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The Dream Bucket (Covington Chronicles) (Volume 3)

By Mary Lou Cheatham


In The Dream Bucket, Trudy Cameron, lives in an elaborate Mississippi home with her hypocritical father William, withdrawn mother Zoe, and mischievous older brother Billy Jack. It is the spring of 1909.The last session ever at Gravel Hill School comes to a close, as Trudy looks forward to her tenth birthday. She adores Papa until she hears him slap her mother for asking him where he hides his cash. Soon afterwards, Billy Jack tells Trudy that Papa ridicules her behind her back. On the last day of school, Papa gives the schoolmarm a noisy smack of a kiss, overheard by all the pupils in the one-room schoolhouse.All she has heard leaves her so angry she wishes Papa would die. When he accidentally sets fire to the family mansion and dies in the fire, she is not prepared for the shock. She believes her anger caused her father's death. Zoe also feels she caused William's death by prodding him to meet her demands. He's cautioned Zoe not to pry into his financial arrangements. He has withdrawn his money from the Taylorsburg bank because he distrusts the fraudulent bank president. She needles him to tell her where he stores his twenty-dollar gold pieces in case his life should end one day. Two men load William's body into a farm wagon. How will Zoe survive as a widow? The sudden horror causes her to forget who her children are. First Trudy and Billy Jack run after the death wagon, but they turn back to the pile of ashes, where they plan their future. On the day Papa died, they will milk the cows and begin making arrangements for the funeral. Trudy and Billy Jack make a pact never to leave the farm.Regaining her orientation, Zoe bounces back. She moves her family into a shack that needs so many repairs the sharecroppers have abandoned it. When it rains, they run with cooking pots from one leak to another. The kitchen floor has rotted into nonexistence. The cabin offers little protection from heat and cold, bears and rattlesnakes, or human predators. Samuel Benton, the Camerons' best friend, lives with his two children down the road. He tries to help Zoe, but she rejects him. She's busy harvesting the garden, milking the cows, sewing for hire, and caring for her children. She makes no plans for the future. In a hopeless situation, Trudy, Zoe, and Billy Jack fight outside forces to survive. The Bentons and the Camerons fill their bucket and empty it and fill it again. Sometimes in horror and sometimes in joy, Trudy Cameron always dreams big.

Book Takeaway:

To live well, a girl needs to dream big, fill her bucket with dreams, empty the dreams into reality, and fill the bucket with dreams over and over always.


Year Title Description
2011 Texas Writers Conference of International Writers Alive Second place in book category

Why the author wrote this book:

The Dream Bucket is fiction. Memories bring pain and joy. The truth may be more or less than the fiction. Stories also come from nothing that ever happened.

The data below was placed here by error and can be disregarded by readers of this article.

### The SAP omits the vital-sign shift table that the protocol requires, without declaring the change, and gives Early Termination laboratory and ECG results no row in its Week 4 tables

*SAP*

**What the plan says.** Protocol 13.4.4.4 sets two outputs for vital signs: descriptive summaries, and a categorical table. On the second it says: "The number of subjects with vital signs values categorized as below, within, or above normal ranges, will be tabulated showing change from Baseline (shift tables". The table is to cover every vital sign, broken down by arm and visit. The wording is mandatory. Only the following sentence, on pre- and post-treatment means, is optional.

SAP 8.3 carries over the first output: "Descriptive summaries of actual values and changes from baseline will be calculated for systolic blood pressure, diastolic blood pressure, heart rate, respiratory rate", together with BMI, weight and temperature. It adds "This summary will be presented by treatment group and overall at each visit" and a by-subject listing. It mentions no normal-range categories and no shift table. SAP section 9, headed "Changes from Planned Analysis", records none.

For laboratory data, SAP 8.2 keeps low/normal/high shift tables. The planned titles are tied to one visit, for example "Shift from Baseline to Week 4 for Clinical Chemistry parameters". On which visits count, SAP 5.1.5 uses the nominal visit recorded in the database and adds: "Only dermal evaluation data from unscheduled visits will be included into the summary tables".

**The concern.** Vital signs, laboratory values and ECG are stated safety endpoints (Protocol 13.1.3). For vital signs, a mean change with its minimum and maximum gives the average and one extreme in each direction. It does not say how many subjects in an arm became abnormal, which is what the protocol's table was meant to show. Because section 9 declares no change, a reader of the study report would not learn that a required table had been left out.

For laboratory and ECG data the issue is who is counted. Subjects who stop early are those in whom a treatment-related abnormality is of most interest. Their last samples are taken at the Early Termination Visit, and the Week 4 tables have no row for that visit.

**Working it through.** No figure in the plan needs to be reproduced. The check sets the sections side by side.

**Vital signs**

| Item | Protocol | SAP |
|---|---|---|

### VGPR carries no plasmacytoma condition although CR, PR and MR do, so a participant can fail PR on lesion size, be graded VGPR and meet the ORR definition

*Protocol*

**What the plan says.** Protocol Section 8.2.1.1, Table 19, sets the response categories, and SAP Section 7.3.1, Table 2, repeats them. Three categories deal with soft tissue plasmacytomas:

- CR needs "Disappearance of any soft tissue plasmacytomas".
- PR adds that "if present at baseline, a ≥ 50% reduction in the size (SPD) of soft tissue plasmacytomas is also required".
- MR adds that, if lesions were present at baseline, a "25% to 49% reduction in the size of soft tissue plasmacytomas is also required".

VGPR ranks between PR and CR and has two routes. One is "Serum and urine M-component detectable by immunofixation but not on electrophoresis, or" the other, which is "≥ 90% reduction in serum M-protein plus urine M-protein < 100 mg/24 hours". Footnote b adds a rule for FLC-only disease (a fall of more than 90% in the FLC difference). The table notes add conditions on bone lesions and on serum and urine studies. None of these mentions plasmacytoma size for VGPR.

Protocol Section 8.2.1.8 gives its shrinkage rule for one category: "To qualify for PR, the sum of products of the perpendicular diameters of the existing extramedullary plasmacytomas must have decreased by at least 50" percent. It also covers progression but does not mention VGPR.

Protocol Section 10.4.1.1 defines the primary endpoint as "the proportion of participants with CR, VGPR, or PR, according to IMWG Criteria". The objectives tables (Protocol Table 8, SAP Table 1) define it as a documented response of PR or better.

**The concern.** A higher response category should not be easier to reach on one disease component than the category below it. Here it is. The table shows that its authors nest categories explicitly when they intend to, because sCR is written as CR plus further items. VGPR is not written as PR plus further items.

Here's the truth that inspired the novel. No one is left who can verify my tale. It is my story, and I've lived long enough to tell it.

When I was seventeen, Mother took my brother and me to Jackson after Christmas to visit and shop. I bought fabric with my Christmas money. Dad didn't go. He seldom left the farm. The stated reason was that he had to milk the cows. The larger reason was that he was tied to the land.

When we returned home, a pile of smoking ashes stood between the chimneys. We didn't know whether Dad was alive. I dissolved into a screaming heap in the back seat of the car.

Dad appeared finally and said he heard an explosion while he was milking. He went into the fire and removed a thin mattress, a dresser, and a blanket. These items he risked his life for.

The mattress was to sleep on in our sharecroppers' cabin, which was vacant and exactly like the one in The Dream Bucket, even though the novel is set fifty years earlier than the reality. In front of that old dresser, my mother, sister, and I had applied our makeup. The blanket represented his mother, who practiced the Native American customs of our heritage. She farmed her own sheep, carded the wool, spun the thread, dyed it using black walnut shells, and wove the striped cloth.

For months after the fire, he lived in the cabin. I lived in an apartment Mother rented in town two blocks from school. Mother alternated between the two locations.

I withdrew from everyone, even though it was the last semester of high school. Staying in the apartment, which had twelve windows in the long bedroom, frightened me. My sister purchased a large box of remnants from a garment factory. I sewed and sewed and sewed. I stayed awake the nights I was alone because the bushes beat against the windows. My home economics teacher tutored me so I could sew at school.


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